It should be understood that instrument (10) may be configured and operable in accordance with any of the teachings of U.S. Pat. No. 4,805,823; U.S. Pat. No. 5,415,334; U.S. Pat. No. 5,465,895; U.S. Pat. No. 5,597,107; U.S. Pat. No. 5,632,432; U.S. Pat. No. 5,673,840; U.S. Pat. No. 5,704,534; U.S. Pat. No. 5,814,055; U.S. Pat. No. 6,964,363; U.S. Pat. No. 6,978,921; U.S. Pat. No. 6,988,649; U.S. Pat. No. 7,000,818; U.S. Pat. No. 7,111,769; U.S. Pat. No. 7,143,923; U.S. Pat. No. 7,303,108; U.S. Pat. No. 7,367,485; U.S. Pat. No. 7,380,695; U.S. Pat. No. 7,380,696; U.S. Pat. No. 7,404,508; U.S. Pat. No. 7,434,715; U.S. Pat. No. 7,721,930; and/or U.S. Pat. No. 7,455,208. As noted above, the disclosures of each of those patents are incorporated by reference herein. Additional exemplary modifications that may be provided for instrument (10) will be described in greater detail below. Various suitable ways in which the below teachings may be incorporated into instrument (10) will be apparent to those of ordinary skill in the art. Similarly, various suitable ways in which the below teachings may be combined with various teachings of the patents cited herein will be apparent to those of ordinary skill in the art. It should also be understood that the below teachings are not limited to instrument (10) or devices taught in the patents cited herein. The below teachings may be readily applied to various other kinds of instruments, including instruments that would not be classified as surgical staplers. Various other suitable devices and settings in which the below teachings may be applied will be apparent to those of ordinary skill in the art in view of the teachings herein.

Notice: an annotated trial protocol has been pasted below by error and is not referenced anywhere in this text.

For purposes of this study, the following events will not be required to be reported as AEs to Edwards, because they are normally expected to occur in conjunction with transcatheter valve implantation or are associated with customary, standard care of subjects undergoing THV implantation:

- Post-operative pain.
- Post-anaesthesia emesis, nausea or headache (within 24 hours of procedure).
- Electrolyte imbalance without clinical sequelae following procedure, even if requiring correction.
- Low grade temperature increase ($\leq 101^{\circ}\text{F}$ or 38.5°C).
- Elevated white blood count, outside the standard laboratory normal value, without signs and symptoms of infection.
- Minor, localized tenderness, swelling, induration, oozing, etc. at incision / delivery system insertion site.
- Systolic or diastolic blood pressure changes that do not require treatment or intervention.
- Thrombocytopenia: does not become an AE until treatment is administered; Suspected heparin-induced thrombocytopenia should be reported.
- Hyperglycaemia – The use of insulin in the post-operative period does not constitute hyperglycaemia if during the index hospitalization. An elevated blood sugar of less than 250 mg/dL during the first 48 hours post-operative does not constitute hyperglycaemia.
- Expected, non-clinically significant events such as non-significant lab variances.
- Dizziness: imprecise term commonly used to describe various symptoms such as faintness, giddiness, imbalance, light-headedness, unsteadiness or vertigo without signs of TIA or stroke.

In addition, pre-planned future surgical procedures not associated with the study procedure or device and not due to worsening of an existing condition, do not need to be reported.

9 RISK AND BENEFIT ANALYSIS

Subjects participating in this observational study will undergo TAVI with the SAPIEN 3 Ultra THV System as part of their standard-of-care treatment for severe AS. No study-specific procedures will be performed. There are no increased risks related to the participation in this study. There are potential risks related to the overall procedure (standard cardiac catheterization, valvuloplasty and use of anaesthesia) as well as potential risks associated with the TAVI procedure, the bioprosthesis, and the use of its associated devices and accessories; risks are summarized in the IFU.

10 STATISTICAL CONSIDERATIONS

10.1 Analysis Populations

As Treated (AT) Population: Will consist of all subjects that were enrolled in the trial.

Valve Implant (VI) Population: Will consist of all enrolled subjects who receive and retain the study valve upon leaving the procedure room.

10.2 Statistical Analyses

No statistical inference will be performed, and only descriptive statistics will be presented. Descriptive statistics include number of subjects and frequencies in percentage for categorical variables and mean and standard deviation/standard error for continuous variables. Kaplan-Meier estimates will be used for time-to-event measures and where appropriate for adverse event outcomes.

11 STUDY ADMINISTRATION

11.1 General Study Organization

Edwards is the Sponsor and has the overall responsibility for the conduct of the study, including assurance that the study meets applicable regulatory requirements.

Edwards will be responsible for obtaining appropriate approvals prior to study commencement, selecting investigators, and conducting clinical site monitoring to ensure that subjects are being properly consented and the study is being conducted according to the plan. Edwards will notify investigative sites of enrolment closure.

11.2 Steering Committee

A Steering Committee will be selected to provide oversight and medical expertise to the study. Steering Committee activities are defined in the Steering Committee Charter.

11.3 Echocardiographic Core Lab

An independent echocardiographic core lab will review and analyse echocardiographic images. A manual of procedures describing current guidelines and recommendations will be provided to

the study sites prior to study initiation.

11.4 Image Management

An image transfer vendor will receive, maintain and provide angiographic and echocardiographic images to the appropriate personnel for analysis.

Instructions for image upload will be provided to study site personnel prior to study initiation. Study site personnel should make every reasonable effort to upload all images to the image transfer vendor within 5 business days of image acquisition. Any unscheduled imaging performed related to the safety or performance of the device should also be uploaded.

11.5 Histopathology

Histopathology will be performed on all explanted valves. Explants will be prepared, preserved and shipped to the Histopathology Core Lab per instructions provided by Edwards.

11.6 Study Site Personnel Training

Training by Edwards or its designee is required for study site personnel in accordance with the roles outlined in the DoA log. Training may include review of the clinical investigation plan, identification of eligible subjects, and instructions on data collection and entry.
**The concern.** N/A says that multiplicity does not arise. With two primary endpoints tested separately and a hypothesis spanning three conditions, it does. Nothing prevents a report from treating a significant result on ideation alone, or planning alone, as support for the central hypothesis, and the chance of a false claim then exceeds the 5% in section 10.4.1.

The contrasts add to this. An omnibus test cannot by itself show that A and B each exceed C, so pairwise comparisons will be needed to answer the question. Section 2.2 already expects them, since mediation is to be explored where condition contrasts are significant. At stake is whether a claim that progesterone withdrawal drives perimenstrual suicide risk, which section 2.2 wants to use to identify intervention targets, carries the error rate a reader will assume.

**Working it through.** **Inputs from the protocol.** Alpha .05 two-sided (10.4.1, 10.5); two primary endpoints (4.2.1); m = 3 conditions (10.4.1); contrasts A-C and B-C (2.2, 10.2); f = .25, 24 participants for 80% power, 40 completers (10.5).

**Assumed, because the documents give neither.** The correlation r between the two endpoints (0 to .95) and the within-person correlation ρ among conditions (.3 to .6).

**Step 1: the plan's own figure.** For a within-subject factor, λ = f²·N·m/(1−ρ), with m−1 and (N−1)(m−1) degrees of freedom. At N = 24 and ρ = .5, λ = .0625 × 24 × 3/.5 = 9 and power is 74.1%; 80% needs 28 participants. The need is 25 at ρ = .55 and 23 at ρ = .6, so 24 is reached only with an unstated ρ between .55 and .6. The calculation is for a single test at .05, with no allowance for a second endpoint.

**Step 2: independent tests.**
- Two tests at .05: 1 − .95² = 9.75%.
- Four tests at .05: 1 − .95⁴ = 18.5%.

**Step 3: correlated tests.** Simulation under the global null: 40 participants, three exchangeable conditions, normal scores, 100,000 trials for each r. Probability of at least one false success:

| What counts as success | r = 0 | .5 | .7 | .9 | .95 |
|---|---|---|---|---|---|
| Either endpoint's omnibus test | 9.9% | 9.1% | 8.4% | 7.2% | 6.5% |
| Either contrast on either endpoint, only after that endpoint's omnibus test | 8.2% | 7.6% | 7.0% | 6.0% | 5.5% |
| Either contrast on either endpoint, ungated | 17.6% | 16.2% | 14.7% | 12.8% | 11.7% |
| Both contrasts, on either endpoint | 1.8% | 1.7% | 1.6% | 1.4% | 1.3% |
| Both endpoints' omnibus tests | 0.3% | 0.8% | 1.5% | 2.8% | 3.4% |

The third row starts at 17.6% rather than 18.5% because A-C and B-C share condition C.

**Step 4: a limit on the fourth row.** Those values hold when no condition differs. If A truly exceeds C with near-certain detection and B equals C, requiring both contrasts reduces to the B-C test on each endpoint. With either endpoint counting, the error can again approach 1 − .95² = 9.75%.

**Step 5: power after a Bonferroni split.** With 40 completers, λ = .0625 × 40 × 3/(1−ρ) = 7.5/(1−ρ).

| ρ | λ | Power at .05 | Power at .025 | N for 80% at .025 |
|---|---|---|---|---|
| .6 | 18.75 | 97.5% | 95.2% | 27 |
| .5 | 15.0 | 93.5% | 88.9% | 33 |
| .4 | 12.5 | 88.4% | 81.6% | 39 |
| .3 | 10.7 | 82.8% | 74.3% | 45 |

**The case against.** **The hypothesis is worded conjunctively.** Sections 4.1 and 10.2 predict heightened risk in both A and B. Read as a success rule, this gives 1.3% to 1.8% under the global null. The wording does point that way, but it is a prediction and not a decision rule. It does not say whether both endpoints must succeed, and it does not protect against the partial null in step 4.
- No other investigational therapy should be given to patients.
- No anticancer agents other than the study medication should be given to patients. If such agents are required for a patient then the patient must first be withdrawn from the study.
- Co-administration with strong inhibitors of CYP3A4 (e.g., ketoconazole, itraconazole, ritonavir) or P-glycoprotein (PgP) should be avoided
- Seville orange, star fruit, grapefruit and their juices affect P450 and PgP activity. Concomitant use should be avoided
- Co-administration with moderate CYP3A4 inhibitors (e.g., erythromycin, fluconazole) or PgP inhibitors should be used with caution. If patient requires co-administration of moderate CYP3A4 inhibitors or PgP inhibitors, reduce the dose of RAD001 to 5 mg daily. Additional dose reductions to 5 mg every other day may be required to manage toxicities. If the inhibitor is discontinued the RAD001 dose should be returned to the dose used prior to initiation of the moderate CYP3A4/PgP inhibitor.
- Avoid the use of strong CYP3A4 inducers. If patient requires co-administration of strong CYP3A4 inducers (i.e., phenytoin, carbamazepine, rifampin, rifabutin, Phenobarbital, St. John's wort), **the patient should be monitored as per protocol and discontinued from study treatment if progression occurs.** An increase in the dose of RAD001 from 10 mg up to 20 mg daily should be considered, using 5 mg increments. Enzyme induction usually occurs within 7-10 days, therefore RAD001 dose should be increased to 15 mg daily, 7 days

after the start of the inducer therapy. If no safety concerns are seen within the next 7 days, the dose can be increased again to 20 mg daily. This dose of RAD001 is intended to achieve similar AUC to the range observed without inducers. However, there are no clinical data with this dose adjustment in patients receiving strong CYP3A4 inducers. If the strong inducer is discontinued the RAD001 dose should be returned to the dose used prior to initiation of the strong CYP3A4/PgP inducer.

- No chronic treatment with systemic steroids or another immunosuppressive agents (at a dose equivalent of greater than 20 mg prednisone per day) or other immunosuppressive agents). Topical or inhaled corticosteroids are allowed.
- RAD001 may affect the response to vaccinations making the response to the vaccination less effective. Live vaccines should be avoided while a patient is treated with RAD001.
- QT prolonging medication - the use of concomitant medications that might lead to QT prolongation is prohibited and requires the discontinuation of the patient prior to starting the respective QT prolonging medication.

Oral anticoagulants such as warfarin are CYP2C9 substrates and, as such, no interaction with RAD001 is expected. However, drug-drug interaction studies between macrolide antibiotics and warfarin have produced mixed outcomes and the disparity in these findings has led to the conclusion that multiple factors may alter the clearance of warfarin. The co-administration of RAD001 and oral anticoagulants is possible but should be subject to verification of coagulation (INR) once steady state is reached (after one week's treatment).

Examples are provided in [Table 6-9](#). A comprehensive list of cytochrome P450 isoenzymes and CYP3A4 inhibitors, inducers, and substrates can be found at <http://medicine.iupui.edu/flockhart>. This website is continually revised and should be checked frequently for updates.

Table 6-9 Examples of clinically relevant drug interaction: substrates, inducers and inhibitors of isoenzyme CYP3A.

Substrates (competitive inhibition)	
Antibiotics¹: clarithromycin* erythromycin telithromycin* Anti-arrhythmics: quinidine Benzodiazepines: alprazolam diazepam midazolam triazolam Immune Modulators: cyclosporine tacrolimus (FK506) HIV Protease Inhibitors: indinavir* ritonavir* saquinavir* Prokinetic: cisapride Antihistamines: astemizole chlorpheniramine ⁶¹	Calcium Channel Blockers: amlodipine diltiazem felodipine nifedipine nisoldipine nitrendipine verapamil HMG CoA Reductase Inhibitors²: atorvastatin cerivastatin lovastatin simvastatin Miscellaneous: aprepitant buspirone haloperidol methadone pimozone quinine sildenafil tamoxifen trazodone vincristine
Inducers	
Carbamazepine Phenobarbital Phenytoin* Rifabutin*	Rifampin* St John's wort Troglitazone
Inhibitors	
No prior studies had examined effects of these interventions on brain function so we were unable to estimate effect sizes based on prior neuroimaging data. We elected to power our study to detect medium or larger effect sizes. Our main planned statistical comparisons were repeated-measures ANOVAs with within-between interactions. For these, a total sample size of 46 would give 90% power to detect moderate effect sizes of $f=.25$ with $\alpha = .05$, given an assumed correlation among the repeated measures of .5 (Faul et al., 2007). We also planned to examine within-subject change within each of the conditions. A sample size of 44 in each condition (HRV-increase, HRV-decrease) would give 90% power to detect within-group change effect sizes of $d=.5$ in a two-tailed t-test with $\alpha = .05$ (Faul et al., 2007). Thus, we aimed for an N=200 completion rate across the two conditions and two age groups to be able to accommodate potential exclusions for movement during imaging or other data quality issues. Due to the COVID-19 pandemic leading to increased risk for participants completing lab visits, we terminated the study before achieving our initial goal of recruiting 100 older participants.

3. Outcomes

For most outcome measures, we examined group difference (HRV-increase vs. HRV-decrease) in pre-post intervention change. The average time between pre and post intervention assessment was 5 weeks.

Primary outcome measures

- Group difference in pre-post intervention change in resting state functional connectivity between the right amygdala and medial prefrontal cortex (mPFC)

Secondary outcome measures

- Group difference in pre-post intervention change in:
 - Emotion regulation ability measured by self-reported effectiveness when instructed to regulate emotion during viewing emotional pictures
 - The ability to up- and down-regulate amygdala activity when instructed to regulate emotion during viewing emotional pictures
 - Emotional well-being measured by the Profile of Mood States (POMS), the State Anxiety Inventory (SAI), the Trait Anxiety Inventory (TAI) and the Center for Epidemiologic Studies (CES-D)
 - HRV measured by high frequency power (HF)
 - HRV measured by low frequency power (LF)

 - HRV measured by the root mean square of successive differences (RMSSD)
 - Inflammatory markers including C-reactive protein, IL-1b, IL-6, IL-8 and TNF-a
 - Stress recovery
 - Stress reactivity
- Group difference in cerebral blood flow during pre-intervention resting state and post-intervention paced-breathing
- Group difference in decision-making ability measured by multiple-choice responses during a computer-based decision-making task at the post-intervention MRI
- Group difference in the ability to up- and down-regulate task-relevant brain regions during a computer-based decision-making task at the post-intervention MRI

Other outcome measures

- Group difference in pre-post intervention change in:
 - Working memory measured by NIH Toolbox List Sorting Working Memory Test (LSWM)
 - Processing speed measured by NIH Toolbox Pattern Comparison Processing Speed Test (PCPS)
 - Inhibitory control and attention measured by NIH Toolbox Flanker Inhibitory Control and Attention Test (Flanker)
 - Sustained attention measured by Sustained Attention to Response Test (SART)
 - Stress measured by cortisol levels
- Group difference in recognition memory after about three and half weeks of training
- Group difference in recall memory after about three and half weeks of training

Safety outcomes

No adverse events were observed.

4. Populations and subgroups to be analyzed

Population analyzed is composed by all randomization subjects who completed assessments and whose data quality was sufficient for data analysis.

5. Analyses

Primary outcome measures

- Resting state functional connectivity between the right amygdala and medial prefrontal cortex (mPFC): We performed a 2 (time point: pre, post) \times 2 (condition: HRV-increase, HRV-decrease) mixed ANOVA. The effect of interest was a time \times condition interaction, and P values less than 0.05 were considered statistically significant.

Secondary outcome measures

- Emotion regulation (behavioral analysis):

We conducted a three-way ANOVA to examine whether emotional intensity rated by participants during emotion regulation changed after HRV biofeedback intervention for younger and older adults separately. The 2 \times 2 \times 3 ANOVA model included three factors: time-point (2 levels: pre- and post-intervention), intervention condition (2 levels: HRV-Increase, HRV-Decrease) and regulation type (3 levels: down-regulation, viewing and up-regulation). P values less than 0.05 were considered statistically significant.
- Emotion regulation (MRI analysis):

II. Exemplary Cartridge and Matrix Assembly